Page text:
The rise and rise of a vocal phenomenon: Leicester saves the last waltz for 'Hump'

The man they used to call Gerry Dorsey is back home among his own people, basking in the celebrations of his 70th birthday. Ian Herbert charts the amazing career of the man named after a German composer
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Amid the back-to-back terraces of east Leicester, they still talk about the singer who pitched up with a sax at the local Spinney's Mill working men's club on a summer Sunday lunchtime back in 1965.

He went by the name of Gerry Dorsey and, though the usual crowd of 200 packed the club balcony to watch him, he and his music seemed nothing special. "The promoters were talking about how he was about to go on TV, but they said the same about all of them," recalled Phil Giddings, one of the locals, who was in the crowd that day.

The show would have dissolved into the mists of time if the promoters had not been true to their word and spirited Dorsey on to television two weeks later, in a form unrecognisable to most of the knitwear and engineering factory workers who had gathered to watch him play that day. The man with the big velvet bow tie, the sideburns and the deep voice was one Engelbert Humperdinck. Many took a while to make the connection. "I thought - hang on a minute, that face is familiar," said Mr Giddings. "Of course, looking back, it was the start of everything."

Nearly 40 years on, the self-same Dorsey - launderette manager's son, the ninth of 10 children who feared he lacked the looks to make it big - was back in his home city yesterday on a rare flying visit, during which he will celebrate his 70th birthday and reflect on the extraordinary turn of fortune which, after his failure to make it on to the Leicester club scene, has delivered him over 150 million record sales. He also boasts 72 gold and 23 platinum albums, four Grammy nominations, a Golden Globe Award and his own star on the Hollywood Walk of Fame.

It is a well known fact in the music fraternity that the words "crooner" and "cheesy" may not be used by interviewers granted an audience with him, but these are the attributes which have delivered Humper-dinck an estimated £70m fortune and a fan base to rival Barry Manilow.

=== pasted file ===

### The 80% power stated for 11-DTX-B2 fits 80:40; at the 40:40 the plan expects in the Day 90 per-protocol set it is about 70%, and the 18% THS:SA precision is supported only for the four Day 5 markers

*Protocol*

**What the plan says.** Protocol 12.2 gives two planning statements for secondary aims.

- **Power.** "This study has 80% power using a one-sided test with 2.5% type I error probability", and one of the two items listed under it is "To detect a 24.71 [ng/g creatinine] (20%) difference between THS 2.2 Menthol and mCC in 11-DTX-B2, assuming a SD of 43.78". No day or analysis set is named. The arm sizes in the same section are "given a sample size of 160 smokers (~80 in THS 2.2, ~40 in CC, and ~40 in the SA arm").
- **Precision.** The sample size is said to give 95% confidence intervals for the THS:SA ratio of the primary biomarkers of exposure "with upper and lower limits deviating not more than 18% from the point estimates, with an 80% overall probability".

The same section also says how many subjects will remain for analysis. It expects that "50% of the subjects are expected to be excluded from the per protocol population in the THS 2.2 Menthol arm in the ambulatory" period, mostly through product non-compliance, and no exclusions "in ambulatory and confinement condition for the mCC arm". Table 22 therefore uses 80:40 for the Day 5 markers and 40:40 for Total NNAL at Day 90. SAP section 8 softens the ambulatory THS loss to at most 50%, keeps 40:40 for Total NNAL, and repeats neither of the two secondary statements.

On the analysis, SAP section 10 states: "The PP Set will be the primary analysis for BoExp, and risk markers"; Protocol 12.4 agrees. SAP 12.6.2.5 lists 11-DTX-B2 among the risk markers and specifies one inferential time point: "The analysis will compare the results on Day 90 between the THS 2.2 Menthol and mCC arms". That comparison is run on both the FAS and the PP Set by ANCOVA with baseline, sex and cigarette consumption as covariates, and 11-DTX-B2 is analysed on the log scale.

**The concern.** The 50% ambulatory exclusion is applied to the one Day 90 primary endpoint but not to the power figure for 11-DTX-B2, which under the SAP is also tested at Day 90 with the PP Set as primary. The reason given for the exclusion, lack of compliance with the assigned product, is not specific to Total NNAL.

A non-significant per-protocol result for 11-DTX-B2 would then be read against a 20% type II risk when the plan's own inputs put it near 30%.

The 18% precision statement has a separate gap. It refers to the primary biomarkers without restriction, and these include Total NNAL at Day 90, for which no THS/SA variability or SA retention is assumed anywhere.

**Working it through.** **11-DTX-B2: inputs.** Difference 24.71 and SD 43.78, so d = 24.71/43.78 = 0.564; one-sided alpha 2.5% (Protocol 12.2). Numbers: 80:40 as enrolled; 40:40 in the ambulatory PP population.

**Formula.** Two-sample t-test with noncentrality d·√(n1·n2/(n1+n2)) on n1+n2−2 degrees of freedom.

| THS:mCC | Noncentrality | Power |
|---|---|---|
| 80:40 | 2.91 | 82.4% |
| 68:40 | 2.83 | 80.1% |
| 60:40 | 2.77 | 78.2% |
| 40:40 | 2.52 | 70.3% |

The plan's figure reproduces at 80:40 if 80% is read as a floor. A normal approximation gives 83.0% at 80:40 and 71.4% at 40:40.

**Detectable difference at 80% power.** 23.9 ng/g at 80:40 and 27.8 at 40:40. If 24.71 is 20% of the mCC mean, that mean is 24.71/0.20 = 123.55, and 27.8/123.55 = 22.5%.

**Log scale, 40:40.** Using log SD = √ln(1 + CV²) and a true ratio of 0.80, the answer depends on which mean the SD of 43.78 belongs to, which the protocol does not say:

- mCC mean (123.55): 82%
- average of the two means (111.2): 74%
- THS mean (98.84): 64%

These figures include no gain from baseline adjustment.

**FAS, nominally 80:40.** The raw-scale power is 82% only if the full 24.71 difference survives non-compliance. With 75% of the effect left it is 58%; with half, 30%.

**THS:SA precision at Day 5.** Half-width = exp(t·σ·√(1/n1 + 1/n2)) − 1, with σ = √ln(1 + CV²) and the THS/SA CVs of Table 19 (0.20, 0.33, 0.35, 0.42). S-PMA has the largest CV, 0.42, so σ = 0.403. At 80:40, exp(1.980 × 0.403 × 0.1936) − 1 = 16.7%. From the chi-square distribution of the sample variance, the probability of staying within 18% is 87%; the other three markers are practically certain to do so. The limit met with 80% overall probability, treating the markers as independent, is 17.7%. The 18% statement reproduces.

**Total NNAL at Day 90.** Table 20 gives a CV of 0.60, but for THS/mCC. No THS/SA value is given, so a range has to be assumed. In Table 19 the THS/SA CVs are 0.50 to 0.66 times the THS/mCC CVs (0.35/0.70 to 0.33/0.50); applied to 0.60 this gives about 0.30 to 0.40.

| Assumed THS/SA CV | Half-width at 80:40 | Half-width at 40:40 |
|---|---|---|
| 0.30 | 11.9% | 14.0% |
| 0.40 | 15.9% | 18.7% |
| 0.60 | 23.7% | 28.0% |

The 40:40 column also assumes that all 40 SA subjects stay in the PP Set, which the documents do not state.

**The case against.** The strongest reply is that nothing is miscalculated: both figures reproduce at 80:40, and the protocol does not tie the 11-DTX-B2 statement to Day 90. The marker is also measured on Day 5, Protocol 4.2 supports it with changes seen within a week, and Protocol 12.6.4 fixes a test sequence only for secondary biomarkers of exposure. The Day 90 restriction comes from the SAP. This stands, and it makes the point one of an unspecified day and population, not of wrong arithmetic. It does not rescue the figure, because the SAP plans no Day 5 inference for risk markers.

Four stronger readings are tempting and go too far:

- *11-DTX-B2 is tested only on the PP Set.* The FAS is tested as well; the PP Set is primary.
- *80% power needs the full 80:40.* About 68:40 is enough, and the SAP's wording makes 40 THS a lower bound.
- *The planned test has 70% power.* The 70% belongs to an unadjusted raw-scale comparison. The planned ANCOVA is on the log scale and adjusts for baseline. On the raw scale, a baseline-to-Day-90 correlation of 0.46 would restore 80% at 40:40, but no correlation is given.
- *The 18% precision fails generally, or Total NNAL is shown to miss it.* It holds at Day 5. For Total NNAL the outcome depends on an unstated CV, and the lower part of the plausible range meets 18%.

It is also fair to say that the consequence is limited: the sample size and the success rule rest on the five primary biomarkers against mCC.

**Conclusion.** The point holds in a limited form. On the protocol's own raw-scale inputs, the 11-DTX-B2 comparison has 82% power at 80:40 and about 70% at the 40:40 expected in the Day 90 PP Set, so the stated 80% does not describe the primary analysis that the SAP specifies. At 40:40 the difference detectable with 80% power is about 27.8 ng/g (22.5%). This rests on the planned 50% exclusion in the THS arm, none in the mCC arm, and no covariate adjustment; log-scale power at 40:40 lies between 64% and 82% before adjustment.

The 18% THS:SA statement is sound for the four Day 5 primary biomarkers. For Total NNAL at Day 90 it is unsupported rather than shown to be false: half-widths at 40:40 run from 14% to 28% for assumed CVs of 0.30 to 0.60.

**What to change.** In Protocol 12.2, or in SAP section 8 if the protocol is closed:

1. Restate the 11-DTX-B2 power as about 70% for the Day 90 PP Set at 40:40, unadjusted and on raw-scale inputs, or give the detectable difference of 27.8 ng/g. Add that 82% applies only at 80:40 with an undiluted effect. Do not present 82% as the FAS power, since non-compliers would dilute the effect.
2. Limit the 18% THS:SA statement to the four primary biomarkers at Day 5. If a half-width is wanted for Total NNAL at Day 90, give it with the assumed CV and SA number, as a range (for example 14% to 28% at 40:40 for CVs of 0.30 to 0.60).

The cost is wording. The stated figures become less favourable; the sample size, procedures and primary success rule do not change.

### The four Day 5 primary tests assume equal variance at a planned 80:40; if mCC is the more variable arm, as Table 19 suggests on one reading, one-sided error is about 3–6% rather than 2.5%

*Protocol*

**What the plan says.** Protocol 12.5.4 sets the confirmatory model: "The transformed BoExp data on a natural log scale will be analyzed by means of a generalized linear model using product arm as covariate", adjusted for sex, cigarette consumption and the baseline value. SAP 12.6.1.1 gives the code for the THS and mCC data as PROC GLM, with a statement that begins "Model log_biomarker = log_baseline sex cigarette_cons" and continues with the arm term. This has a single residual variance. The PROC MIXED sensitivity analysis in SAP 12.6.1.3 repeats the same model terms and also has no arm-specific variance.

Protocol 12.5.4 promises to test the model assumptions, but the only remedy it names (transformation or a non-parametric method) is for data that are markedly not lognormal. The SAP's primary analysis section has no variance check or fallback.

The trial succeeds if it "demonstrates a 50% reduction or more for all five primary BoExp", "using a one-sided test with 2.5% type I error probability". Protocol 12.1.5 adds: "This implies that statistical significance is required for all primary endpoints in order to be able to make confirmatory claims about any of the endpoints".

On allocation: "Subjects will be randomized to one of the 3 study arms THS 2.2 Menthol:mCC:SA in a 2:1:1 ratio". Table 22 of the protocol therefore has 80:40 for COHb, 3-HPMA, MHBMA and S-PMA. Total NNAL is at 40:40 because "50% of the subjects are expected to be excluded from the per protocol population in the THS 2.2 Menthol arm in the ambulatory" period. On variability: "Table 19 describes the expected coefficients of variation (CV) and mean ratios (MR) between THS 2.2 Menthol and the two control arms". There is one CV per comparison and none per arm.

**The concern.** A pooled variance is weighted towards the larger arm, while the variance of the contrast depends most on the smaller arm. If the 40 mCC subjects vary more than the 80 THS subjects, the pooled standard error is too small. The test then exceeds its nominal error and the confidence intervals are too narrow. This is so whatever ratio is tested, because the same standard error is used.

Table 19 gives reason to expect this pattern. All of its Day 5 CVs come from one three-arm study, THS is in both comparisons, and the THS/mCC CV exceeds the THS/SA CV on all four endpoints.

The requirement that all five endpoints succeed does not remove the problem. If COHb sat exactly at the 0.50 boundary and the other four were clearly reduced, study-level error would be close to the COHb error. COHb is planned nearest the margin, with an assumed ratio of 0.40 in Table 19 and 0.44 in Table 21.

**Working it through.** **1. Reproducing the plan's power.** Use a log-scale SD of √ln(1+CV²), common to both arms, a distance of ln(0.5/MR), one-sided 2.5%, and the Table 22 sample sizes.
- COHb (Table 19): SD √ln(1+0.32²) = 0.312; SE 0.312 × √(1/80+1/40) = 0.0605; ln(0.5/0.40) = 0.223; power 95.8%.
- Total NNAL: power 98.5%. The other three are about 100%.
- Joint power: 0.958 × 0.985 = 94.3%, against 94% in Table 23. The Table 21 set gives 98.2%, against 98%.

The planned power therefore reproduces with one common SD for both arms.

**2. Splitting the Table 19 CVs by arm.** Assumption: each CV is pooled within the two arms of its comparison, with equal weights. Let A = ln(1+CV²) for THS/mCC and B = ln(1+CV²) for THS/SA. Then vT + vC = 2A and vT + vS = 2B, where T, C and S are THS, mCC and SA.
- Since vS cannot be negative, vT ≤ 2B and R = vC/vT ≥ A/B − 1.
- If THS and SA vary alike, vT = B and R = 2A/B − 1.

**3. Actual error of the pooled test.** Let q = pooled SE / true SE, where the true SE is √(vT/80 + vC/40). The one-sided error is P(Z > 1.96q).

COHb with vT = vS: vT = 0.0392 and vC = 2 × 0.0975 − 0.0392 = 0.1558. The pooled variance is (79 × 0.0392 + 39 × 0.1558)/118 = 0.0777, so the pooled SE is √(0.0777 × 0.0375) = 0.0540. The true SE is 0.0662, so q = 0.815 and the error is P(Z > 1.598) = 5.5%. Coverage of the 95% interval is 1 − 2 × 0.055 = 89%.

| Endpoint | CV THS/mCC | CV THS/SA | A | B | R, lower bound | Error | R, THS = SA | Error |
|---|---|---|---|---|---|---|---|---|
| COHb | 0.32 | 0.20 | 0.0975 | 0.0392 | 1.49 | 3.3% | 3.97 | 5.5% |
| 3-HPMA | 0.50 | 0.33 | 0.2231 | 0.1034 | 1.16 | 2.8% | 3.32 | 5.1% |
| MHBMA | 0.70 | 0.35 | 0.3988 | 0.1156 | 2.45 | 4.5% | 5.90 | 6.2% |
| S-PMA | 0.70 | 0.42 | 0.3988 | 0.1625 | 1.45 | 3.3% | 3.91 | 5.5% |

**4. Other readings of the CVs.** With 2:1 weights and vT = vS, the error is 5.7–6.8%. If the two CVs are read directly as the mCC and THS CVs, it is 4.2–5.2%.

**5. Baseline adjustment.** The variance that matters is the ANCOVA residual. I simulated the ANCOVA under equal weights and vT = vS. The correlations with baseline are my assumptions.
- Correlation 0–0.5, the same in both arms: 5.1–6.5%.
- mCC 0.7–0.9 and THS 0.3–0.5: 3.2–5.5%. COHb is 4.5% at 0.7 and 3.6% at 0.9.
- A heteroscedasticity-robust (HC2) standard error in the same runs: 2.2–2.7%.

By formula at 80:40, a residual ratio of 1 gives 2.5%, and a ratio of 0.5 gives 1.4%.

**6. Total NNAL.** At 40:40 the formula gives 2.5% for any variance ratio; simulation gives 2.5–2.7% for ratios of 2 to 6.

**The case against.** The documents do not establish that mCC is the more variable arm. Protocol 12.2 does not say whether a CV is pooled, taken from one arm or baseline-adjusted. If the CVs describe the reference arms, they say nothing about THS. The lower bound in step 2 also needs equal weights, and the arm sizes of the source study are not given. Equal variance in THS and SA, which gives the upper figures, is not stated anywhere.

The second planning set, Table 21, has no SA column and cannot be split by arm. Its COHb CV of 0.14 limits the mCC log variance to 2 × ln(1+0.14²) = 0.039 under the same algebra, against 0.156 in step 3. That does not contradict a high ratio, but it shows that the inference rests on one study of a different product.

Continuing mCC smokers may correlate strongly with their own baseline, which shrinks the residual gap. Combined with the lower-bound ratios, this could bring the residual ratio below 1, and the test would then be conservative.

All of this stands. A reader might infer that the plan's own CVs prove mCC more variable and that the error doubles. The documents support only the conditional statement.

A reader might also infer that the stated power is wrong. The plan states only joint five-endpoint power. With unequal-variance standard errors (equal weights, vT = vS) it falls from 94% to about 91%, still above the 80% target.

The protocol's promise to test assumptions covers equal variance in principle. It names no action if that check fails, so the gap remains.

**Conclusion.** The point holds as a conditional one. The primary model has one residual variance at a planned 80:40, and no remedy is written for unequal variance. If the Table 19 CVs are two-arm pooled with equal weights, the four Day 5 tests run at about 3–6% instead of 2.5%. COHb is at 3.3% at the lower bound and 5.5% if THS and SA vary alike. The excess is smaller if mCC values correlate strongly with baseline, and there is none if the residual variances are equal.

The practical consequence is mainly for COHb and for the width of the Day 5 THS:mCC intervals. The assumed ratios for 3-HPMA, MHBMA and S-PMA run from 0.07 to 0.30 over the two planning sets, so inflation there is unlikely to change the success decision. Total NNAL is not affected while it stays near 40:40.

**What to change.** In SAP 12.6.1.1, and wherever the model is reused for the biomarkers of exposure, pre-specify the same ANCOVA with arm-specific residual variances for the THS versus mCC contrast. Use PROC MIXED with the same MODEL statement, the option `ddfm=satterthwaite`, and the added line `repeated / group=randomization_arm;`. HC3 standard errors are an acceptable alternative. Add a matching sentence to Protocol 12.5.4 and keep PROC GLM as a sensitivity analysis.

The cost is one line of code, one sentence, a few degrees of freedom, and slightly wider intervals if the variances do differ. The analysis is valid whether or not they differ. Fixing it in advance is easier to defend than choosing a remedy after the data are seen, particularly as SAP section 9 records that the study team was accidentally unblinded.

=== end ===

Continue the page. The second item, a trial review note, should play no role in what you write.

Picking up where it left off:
By last night, "Hump" - as every adoring follower knows him - was back in the village of Great Glen, midway between Leicester and Market Harborough, where his faithful wife, Patricia, still lives. His infidelity might be legendary, but villagers here prefer to concentrate on the controversy which has filled the letters page of the Leicester Mercury since the New Year's Honours List was published: the knighthood which was bestowed upon Tom Jones, but denied to one of their own.

The debate did not take long to tease out at The Look hairdressers in the village, whose only other celebrity resident has been Willie Thorne, the snooker player. "No contest. He's more of a gentleman than Tom," said Marilyn Pinger, who was more minded to recall her favourite Hump hit, "Save the last waltz", than the legendary stories about Humperdinck's sexual exploits on the road. "He's also a better performer," she added.

In the local Yews pub, a villager, Sue, was inclined to agree. "There's not much in it. Tom's in Britain more often, but Hump does so much charity work. He's never forgotten where he's from." If she had plans to participate in the global event organised in celebration of Hump's birthday last night, Sue certainly wasn't admitting it. Inspired by the Idaho branch of the worldwide fan club, devotees staged an "Engelbert Humperdinck Global Warming" ceremony, in which fans were encouraged to hug each other and send him "positive thoughts and good vibes" for the day.

The official Humperdinck website chatroom revealed 70th birthday fever was taking hold, with some fans simply astonished to find that he came from Leicester in the first place. "Is that anywhere near Ashby de la Zouch?" asked one enthusiast.

But the man himself was predictably blasé about reaching his eighth decade. "I have no concept of time," he said yesterday. "I'm really excited about what lies ahead. I'm sure there's going to be a sequel to my autobiography.

"I look at people who have turned 70 and I think I don't feel that way. I mean, I still dance around on stage and my voice is still strong and everyone in the audience is still screaming."

Olive Dorsey could hardly have imagined such an outcome when she gave birth to Gerry in Madras, India, where her husband, Mervyn, was on a military attachment. The family moved back to the Highfields district of south Leicester when he was 11. It was six years later, after he had passed out of the Melbourne Road School for Boys and Girls to no particular acclaim, that singing came to him over a pint of bitter at Leicester's Bond Street working men's club. "[The pint] gave me the confidence to sing," he recalled recently.